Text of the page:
When I began diving Catalina waters in the late 1960's, sea urchins were considered a "problem" in southern California ecosystems. Formerly luxuriant kelp beds were greatly reduced and the bottom dominated by urchin "barrens" along some areas of the mainland coast. Urchins were thought to have peaked because of the local extinction of sea otters, a major predator of theirs, by hunting in the 1800's and increased fishing for sheephead, ocean whitefish and other fish predators. Scientists were using lime to kill the urchins and divers were asked to crush them. However, Catalina waters were generally not affected by this problem.
Research revealed that the problem was not really the urchins, but the continual dumping of raw or partially treated sewage into the ocean. This sewage provided an alternate food source, allowing urchins to remain after kelp beds had been decimated by them. Young kelp plants were eaten on the spot and new forests could not become established. Human pollution rather than the sea urchin was a major part of the problem. In 1972 federal legislation for clean water restricted the dumping of such sewage and the "urchin problem" diminished in most areas over time.
However, even today divers (including some instructors) carry on the "tradition" of killing sea urchins... in part to attract sheephead and other fish to show their classes since the fish love to eat the eggs and flesh inside the protective hard shell or test. Legally, this practice is now forbidden... doubly so within the marine reserve of Catalina's Dive Park.
The urchins are an important part of healthy kelp forest ecosystems. They feed largely on drift material that breaks off older kelp. Rarely in our waters do urchins come out of their hiding places during the day to crawl over living kelp. If you "knew" there were several large sheephead just daring you to come out, would you? I have also seen garibaldi trying to feed on dislodged sea urchins, attacking the many waving tube feet they use to move around. Although urchins and starfish are relatives (both are "spiny-skinned" animals or Echinoderms), starfish are another major predator on them.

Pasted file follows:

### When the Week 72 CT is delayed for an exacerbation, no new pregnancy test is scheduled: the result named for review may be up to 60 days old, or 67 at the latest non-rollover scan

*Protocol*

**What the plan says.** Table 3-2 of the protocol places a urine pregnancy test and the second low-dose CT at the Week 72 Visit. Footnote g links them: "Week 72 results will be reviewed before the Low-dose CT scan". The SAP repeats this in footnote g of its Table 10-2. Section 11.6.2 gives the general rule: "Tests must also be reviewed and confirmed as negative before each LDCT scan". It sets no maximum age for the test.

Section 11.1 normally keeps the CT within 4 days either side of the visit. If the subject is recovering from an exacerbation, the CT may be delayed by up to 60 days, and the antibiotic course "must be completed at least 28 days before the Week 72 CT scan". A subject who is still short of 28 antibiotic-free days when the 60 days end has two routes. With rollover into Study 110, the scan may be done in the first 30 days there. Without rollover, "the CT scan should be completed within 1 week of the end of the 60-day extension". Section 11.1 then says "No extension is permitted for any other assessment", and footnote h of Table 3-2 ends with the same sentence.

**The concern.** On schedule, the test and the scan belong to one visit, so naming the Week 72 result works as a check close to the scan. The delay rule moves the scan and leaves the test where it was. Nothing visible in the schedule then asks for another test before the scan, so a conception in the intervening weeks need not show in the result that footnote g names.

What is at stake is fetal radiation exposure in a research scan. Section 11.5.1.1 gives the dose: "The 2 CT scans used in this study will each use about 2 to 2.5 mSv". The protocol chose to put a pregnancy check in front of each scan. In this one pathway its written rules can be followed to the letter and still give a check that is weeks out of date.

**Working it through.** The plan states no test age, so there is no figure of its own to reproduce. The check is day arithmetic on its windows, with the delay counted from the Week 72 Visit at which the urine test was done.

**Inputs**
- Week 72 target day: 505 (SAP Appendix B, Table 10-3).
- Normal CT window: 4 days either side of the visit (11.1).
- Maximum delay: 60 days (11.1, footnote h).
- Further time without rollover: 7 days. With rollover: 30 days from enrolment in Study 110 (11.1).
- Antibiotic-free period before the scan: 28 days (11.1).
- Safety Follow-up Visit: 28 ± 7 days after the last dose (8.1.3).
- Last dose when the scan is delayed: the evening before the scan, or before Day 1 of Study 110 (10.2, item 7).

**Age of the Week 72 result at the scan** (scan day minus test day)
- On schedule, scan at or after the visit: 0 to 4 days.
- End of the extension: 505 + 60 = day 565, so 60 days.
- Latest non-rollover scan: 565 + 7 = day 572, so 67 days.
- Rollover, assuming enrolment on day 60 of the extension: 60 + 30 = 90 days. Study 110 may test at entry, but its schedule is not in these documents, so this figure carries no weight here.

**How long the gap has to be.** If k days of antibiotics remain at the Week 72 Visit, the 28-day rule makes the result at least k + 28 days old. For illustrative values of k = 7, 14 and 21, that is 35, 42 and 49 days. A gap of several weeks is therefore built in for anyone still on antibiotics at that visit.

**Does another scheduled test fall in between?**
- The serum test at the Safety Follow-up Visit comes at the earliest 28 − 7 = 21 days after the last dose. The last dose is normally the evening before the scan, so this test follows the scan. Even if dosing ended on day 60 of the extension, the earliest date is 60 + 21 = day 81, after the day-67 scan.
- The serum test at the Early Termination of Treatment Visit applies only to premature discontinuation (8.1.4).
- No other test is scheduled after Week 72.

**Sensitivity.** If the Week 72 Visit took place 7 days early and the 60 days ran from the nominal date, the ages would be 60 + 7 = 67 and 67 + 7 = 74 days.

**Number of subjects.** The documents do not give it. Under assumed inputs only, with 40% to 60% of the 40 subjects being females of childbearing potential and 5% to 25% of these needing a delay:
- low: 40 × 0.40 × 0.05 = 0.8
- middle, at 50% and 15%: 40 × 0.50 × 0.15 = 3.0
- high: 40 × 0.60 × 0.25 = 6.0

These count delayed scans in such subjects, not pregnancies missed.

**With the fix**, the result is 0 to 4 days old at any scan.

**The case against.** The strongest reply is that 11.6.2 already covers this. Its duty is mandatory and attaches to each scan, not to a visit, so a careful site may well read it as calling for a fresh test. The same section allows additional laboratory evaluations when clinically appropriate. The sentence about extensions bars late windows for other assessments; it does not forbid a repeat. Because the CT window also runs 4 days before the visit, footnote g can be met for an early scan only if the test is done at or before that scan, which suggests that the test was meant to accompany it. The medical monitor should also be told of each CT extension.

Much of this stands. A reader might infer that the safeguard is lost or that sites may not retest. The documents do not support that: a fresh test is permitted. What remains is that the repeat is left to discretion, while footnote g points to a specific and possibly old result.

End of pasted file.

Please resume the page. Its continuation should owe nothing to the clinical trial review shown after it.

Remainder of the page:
Catalina waters are home to several species of sea urchin. These include the black urchin, a southern form; the closely-related red and purple cooler water urchins; and the white urchin. Color alone can often be used to tell them apart, although there are more significant differences that biologists employ.
During the 1970's there was a major commercial fishery for red sea urchins. Their eggs were in demand as a caviar-like delicacy in Asian markets. In 1974 nearly eight million pounds of red urchins were harvested and shipped to meet this demand. In addition, purple sea urchins are often harvested for research since scientists use their eggs when studying developmental biology.
© 2003 Dr. Bill Bushing. Watch the "Dive Dry with Dr. Bill" underwater videos on Catalina Cable TV channel 49, 10:00 AM and 5:00 PM weekdays.
Image caption: Red sea urchin with spines for
This document maintained by
Dr. Bill Bushing.
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